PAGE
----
By Ray Schultz
Flush with success, J.M. Pattee decided he needed a vacation, so he took his family to Saratoga Springs, a resort almost 200 miles north of New York City. But it was bad timing: He was going out one morning when he saw the vice crusader Anthony Comstock coming up the steps.
Pattee panicked and ran, not knowing that Comstock was there only to give a speech. But Comstock had spotted him. “He is a remarkably nervous man, and seems to be always in fear; having at times a wild, frightened look, as though he expected to be arrested every moment,” Comstock observed.
And Comstock did want to arrest Pattee. He next confronted his prey at the Simpson & Co. Brokerage in New York. A side door opened, and Comstock saw “a little gray-haired old man with gold spectacles on, bob out, and then instantly dodge back into the dark room, and attempt to quietly close the door, as to attract no attention.”
Pattee “reached out his hand to shake hands, and becoming very much excited, repeated over and over again, how glad he was to see me, stuttering out, ‘Well—I—am—devilish—glad to see you.’” In Comstock’s account, Pattee denied that he had any business in the office. “Well, well, I only have an office room here,” he allegedly said. Comstock entered a back room, and saw several employees stuffing envelopes.
Meanwhile, Pattee was indicted in Wyoming for sending false advertisements from the territory for the Seminole Gold and Silver Company. His lawyer, a former U.S. attorney named Col. George Bliss, described his client as a “man of wealth and reputation,” and made the incredible lying claim that Pattee had never been in Wyoming. Pattee escaped extradition.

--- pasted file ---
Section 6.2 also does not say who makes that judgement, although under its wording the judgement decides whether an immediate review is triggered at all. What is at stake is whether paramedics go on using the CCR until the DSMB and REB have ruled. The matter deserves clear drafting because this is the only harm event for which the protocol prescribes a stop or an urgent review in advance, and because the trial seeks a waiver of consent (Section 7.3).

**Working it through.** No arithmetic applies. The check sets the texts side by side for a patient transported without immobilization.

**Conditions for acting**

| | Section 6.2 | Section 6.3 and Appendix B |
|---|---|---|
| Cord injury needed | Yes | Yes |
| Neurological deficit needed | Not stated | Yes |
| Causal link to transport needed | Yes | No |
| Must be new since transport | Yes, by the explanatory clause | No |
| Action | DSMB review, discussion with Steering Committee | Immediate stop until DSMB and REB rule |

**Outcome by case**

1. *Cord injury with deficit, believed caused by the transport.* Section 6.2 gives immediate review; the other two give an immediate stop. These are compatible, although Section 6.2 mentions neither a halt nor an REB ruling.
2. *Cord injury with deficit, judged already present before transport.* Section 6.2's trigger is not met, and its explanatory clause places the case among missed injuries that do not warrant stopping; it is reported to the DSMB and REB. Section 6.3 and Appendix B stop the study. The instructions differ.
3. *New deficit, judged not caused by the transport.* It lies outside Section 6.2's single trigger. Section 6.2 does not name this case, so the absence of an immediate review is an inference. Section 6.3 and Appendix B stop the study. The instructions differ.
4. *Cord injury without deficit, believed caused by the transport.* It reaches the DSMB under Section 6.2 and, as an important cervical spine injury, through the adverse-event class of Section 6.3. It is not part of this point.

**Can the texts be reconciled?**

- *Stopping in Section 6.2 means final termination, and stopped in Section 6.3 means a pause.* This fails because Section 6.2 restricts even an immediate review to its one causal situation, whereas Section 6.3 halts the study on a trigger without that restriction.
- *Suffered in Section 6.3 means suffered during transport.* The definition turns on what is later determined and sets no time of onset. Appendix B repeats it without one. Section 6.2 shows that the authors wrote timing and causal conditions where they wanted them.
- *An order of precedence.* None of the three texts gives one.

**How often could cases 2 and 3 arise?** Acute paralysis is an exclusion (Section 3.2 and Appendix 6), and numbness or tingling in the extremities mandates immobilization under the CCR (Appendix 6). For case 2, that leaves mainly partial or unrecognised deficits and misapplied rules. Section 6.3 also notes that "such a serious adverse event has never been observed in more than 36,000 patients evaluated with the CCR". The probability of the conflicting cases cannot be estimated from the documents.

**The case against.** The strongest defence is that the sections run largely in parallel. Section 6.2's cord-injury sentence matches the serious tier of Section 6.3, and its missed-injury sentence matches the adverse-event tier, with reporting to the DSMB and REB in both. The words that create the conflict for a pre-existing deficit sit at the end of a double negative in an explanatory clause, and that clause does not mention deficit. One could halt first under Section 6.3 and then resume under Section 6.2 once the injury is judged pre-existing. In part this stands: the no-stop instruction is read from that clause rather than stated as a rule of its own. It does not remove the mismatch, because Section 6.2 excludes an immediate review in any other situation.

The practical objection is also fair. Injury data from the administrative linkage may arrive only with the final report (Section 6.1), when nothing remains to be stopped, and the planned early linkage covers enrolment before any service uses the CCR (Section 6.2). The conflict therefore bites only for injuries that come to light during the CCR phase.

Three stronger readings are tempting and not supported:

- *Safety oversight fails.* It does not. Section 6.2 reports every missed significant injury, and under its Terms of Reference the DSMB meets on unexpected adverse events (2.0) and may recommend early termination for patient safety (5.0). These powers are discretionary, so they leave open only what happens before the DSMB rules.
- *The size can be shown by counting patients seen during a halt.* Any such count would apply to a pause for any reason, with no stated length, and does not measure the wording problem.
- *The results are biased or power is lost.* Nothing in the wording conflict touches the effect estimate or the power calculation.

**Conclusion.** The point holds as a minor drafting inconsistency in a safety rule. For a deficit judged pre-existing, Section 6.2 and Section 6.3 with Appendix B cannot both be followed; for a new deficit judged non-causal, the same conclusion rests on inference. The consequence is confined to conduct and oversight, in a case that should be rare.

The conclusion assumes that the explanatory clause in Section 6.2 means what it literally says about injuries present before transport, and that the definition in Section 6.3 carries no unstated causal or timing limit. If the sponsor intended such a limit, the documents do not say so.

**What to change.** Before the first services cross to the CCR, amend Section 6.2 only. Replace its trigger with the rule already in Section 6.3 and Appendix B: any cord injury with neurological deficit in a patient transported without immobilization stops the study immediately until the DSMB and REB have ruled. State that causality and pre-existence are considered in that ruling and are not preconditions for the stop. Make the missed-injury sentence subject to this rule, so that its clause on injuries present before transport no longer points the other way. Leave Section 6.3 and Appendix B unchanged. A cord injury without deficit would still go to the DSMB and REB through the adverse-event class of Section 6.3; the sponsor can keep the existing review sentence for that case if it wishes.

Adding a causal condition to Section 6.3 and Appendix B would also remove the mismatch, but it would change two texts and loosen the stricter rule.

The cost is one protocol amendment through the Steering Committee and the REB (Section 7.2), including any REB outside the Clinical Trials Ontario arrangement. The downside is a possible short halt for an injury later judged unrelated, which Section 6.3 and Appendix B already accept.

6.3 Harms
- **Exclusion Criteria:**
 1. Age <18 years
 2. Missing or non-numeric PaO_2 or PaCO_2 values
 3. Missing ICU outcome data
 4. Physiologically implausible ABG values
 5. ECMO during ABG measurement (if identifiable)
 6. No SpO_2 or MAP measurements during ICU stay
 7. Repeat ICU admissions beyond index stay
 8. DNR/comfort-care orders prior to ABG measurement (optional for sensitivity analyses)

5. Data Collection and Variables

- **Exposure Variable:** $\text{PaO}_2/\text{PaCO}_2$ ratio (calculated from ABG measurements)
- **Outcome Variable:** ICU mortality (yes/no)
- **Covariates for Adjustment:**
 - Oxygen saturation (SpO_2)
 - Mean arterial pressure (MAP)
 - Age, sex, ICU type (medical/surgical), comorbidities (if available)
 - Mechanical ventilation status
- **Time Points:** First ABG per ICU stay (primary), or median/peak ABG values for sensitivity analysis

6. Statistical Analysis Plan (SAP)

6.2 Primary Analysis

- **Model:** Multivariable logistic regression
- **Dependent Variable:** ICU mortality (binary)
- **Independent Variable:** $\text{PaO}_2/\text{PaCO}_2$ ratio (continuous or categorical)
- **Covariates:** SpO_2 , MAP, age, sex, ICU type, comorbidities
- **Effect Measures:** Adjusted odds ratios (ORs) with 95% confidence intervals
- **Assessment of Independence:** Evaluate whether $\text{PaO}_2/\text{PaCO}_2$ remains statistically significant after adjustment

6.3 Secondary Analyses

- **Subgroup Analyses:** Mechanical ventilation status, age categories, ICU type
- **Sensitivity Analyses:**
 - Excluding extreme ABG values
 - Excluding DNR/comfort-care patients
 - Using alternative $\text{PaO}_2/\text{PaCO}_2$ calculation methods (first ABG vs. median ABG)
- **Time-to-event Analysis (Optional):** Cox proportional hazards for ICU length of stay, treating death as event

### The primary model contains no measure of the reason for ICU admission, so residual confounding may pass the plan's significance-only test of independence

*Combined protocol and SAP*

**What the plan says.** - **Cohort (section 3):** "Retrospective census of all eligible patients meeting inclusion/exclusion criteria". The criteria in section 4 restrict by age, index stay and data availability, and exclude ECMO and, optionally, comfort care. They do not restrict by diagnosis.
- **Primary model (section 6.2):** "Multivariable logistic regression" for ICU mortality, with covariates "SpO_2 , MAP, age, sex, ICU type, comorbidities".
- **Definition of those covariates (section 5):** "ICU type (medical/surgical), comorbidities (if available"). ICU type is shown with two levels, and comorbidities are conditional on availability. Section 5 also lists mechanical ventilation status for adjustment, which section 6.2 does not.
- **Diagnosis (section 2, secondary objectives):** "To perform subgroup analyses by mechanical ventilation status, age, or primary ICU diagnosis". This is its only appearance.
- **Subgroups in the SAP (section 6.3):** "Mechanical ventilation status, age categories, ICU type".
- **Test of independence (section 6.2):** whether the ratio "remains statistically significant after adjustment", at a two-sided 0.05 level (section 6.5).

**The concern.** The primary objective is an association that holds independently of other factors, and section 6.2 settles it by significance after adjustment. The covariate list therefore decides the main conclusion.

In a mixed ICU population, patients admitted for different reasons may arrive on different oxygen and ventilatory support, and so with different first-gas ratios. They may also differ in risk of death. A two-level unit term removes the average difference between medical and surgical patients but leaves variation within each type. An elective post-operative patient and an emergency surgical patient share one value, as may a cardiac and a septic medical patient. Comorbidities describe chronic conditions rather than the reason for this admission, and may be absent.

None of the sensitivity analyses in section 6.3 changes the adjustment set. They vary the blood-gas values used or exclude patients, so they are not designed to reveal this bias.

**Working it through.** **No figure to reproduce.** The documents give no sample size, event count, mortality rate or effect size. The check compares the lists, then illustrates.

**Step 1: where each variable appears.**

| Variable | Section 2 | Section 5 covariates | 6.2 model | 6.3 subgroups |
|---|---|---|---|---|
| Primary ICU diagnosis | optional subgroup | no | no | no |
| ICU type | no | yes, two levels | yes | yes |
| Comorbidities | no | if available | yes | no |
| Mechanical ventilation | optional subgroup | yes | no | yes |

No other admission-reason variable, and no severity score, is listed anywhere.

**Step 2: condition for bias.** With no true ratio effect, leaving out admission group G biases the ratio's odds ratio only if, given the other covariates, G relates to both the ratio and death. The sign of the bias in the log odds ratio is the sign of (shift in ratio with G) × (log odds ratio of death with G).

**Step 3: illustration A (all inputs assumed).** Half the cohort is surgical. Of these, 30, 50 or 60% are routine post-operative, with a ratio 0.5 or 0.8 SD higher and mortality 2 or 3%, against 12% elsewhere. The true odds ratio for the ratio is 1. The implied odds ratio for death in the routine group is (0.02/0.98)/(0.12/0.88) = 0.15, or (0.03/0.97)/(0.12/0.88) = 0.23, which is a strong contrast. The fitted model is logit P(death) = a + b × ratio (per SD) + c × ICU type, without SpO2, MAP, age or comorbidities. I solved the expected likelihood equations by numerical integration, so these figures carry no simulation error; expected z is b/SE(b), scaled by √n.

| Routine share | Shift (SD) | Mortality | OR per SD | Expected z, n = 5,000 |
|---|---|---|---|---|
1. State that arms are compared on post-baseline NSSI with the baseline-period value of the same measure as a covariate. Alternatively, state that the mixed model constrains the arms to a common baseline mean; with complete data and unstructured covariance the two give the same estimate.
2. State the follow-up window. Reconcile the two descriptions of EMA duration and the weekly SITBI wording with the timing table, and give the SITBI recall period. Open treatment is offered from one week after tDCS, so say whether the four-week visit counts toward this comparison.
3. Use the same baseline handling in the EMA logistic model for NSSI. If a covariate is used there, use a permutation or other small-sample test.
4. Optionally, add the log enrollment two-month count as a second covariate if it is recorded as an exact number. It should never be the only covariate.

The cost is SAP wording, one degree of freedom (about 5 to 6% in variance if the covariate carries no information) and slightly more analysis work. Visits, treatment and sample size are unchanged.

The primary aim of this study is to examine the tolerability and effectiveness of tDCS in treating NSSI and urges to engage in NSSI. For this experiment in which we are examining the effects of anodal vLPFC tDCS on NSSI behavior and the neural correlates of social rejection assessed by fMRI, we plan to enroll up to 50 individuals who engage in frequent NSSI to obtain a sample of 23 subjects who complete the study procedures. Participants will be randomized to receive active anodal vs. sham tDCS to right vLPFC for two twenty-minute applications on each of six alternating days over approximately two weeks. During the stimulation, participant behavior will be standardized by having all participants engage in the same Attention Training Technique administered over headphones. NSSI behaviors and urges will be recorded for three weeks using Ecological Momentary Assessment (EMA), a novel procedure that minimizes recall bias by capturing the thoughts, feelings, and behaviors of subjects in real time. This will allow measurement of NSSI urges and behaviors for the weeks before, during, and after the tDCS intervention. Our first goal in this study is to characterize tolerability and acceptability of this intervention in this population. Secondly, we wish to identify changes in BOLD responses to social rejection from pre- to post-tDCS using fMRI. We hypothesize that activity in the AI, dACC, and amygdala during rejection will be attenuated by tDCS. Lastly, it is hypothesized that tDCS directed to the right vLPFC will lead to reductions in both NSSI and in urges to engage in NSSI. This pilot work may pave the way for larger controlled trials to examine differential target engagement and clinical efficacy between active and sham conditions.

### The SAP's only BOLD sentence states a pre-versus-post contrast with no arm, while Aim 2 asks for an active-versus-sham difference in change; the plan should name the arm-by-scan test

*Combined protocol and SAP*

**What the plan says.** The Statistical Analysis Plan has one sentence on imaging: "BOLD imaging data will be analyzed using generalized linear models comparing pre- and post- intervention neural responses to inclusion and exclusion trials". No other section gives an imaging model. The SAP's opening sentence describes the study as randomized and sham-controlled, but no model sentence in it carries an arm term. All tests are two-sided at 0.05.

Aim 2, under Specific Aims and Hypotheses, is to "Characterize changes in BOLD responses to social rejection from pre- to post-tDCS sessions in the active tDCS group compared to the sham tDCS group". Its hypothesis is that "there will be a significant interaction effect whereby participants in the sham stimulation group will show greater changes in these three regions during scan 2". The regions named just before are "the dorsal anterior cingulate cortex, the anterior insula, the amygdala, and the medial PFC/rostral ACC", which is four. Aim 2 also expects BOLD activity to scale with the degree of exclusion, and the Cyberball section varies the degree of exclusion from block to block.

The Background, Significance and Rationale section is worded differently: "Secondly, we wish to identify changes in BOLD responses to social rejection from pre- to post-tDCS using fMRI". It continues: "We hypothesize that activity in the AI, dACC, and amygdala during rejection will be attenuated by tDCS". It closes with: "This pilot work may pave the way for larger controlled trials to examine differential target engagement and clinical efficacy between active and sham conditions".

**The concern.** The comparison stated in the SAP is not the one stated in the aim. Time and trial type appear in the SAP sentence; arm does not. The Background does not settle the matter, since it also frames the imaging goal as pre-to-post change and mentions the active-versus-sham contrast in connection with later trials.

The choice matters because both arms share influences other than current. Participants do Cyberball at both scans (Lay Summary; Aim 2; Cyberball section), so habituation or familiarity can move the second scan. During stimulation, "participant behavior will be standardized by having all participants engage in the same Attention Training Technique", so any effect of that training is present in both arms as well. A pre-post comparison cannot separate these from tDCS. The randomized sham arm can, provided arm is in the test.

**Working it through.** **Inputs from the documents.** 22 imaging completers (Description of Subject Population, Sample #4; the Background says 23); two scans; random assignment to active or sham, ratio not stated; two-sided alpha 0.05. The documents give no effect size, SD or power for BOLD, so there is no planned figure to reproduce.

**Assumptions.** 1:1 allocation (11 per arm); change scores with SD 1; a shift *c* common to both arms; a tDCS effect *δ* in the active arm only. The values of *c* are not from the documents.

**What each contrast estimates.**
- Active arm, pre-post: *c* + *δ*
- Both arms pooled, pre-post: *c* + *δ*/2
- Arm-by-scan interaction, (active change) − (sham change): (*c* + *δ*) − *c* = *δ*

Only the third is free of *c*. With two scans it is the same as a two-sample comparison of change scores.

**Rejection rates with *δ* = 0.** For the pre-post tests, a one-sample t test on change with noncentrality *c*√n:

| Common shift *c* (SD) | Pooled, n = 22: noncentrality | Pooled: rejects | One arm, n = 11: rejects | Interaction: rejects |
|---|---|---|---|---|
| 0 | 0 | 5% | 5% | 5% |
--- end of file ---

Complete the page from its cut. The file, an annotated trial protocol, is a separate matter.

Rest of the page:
Frustrated, Comstock staged another raid against Pattee’s brother-in-law Nate Read (“American, Protestant, Married, Swindler”), seizing over a million names and addresses. Bliss got them returned to Pattee, and soon Read was sending letters to that list from Canada.
These pieces described the Royal New Brunswick Popular Monthly Gift Soiree as “the only legal Gift Drawing in the whole Dominion of Canada.” And they claimed that “hundreds of clerks, working-men, merchants and farmers have paid off a mortgage on a house or farm—may have added to his mercantile stock or bank account—may have settled a number of old debts or refurnished his house, making happy and comfortable his family—all through a lucky ticket bought from us,”
This was rubbish, Comstock knew, but he was powerless to stop it. Instead, he took to vilifying Pattee in books like Frauds Exposed. “I have yet to find the first person who ever received one dollar from him in return for money sent,” he wrote.
Pattee, though, was getting tired of the chase. In 1880, beset by legal bills, he sold or lost his house in New York, and started residing in hotels in the east 40’s. Nate Read was arrested in Canada in 1884 and promptly jumped bail to the U.S.
What became of the man who had discovered the most basic law of junk mail, that a person who had fallen for one scheme was ripe for another? Pattee moved to St. Louis, and set up an office on Olive St. But his business was short-lived, for he died in 1888 at age 64 of “softening of the brain.” Thanks to his various scams, though, he left his wife an estate of comfortable proportions.
And Comstock? By the time he died in 1915, at age 71, he was widely viewed as a crank and an enemy of the First Amendment. “The fight for the young!” Heyward Broun wrote. “The phrase was always on Comstock’s lips…But, with the passing years, may it not have become a formula with which he sustained himself, unconscious that its relation to his work was growing increasingly remote?”
Despite that, the New York Times praised the old warrior upon his death for “the almost innumerable convictions of counterfeiters and green goods men.”
Yet he had changed in one respect. When younger, Comstock had railed against direct mail. Under his leadership, though, the Society for the Prevention of Vice sent it to ask for “sympathy, co-operation, and such financial assistance as you may be disposed to give.” We don’t know if it worked.
This wraps up the story of J.M. Pattee. Click here for the earlier installments.